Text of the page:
Boys to Men: Sports Media Messages About Masculinity, 1999

Sep 01, 1999

Download file: boys_to_men_sports_1999.pdf

Sports programming plays a significant role in the media messages that American boys receive today. According to a recent study conducted by the Amateur Athletic Foundation of Los Angeles, 98% of U.S. boys ages 8 to 17 consume some form of sports-related media, 82% do so at least a couple of times a week, and 90% watch televised sports.

While a full range of American boys watch sports, the effects of their media consumption may differ depending on who they are and what messages are being sent. Do boys of color receive the same messages from these programs that White boys do? Do girls receive the same messages that boys do? What roles do men and women play in the games, on the sidelines or during the commercial breaks? Who are the coaches, the commentators, and the voices of authority on these sports shows? How are violence and aggression presented in sports programming? Above all, how does sports programming affect a boy’s sense of self and his potential?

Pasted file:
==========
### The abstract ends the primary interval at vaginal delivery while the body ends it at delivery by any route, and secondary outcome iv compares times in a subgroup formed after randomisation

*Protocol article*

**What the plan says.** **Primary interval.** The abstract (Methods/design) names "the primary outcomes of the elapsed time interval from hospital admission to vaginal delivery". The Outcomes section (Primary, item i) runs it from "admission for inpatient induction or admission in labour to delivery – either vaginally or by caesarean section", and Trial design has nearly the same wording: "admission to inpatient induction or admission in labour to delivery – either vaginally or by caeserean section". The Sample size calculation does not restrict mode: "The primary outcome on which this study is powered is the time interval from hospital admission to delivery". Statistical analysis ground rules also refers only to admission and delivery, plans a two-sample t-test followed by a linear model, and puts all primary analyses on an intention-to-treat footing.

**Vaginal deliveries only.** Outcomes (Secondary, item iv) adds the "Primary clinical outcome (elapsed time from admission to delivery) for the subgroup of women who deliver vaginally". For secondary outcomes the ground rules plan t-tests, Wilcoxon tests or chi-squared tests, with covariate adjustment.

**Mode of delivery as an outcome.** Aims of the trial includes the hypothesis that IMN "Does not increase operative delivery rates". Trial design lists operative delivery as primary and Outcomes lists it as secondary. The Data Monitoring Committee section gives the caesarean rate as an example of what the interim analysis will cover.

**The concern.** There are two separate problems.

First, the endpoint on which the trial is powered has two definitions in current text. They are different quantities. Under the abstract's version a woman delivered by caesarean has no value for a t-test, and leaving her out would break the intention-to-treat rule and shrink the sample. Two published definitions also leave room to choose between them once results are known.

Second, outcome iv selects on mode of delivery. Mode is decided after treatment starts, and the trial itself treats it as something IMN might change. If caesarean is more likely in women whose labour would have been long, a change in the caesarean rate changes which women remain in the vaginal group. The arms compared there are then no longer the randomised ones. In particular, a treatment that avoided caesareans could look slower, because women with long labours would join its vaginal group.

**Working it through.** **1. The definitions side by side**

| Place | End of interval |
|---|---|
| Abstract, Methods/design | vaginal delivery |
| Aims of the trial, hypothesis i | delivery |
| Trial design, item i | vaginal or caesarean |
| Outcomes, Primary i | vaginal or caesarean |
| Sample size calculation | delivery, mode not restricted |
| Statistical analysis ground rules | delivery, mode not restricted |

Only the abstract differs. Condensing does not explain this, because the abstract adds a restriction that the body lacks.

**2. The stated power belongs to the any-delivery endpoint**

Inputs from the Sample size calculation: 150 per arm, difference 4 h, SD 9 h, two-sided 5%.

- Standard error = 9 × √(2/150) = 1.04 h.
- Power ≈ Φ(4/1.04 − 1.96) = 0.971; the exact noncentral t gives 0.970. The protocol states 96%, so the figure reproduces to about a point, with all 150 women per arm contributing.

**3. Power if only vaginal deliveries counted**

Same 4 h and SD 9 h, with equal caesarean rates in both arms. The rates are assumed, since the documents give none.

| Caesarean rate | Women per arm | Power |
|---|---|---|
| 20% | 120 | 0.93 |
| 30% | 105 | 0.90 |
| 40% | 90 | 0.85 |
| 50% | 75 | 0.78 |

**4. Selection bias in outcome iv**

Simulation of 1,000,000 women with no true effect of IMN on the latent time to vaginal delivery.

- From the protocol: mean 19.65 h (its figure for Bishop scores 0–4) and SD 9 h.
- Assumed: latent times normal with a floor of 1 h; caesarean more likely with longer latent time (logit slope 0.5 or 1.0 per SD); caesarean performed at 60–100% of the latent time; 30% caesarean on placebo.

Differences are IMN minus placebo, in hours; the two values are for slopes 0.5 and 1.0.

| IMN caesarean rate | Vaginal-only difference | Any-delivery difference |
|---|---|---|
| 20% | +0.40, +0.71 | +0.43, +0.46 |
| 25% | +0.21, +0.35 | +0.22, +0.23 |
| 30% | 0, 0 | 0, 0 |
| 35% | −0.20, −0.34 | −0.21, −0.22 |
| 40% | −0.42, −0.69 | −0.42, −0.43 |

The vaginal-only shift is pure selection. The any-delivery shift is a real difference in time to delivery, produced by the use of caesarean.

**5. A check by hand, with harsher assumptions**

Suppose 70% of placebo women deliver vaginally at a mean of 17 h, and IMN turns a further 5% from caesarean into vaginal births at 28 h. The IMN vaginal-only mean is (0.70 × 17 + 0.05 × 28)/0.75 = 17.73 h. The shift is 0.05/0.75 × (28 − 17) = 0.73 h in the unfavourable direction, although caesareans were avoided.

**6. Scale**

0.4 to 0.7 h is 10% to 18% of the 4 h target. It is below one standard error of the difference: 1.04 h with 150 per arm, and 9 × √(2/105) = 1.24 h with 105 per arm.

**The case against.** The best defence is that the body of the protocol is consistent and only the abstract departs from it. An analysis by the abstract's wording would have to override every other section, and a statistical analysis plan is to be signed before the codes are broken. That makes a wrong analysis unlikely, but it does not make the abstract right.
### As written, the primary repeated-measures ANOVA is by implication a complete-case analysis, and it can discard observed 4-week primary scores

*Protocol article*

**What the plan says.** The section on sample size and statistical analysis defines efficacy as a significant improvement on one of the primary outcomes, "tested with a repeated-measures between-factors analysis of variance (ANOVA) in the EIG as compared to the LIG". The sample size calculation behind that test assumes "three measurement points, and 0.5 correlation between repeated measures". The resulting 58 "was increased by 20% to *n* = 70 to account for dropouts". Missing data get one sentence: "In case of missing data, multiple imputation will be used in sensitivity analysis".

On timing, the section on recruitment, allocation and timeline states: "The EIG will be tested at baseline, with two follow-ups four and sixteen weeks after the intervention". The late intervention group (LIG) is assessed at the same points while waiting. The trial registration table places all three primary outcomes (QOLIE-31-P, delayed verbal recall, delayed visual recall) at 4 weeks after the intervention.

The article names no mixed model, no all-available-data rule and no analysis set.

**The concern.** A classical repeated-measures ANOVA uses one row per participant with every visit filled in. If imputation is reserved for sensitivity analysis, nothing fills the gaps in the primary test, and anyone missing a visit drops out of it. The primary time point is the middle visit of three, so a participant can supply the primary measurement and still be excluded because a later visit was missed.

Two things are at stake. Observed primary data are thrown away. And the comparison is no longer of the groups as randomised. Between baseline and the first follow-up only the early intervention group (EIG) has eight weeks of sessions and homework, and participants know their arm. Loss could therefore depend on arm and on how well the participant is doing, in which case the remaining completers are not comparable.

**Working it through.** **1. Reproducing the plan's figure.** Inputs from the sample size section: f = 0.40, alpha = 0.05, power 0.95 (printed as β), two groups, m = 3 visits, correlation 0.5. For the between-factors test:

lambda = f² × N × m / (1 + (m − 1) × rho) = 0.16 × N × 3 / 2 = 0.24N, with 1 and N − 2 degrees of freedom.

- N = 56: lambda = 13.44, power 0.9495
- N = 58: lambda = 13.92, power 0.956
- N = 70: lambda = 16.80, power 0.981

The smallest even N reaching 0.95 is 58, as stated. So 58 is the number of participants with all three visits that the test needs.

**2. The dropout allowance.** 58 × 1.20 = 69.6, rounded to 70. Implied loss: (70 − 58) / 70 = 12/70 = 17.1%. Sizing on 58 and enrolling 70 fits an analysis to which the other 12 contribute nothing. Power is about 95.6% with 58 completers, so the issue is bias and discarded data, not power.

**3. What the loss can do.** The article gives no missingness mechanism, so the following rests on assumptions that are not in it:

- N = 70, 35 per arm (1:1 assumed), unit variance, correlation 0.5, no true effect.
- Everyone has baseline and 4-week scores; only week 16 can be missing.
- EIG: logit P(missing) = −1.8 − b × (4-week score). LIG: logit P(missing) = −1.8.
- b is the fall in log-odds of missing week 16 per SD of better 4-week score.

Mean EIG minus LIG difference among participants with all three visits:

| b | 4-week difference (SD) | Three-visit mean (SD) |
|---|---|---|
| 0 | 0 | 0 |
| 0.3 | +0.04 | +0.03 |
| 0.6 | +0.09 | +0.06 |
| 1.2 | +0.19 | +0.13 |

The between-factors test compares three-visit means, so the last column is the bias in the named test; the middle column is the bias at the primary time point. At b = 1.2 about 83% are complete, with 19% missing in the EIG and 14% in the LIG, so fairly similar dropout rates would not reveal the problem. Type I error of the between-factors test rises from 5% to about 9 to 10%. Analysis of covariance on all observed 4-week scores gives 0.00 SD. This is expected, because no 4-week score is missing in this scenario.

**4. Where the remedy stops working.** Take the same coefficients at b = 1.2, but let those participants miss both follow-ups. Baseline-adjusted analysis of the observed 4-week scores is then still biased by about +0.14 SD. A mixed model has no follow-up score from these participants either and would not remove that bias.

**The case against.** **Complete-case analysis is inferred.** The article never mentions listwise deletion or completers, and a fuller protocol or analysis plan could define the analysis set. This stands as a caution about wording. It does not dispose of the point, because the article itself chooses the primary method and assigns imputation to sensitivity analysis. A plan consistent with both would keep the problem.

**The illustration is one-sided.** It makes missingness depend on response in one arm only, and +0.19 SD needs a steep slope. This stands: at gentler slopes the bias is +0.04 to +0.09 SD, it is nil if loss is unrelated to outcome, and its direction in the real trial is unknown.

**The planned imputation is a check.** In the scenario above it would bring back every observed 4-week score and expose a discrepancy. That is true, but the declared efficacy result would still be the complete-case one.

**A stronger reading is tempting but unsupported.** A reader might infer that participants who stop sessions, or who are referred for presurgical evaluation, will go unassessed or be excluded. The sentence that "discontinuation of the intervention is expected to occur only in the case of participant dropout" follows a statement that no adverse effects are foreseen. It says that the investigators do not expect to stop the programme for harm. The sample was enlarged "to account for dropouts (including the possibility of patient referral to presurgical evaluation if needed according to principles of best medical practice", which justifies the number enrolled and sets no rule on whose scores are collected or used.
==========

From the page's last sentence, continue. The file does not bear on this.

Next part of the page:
By looking at the quality of a representative selection of sports programs and their accompanying commercials, Children Now begins to explore the many messages that sports programming—athletes, games, broadcast networks, commentators, promoters, commercials—presents to its audience.

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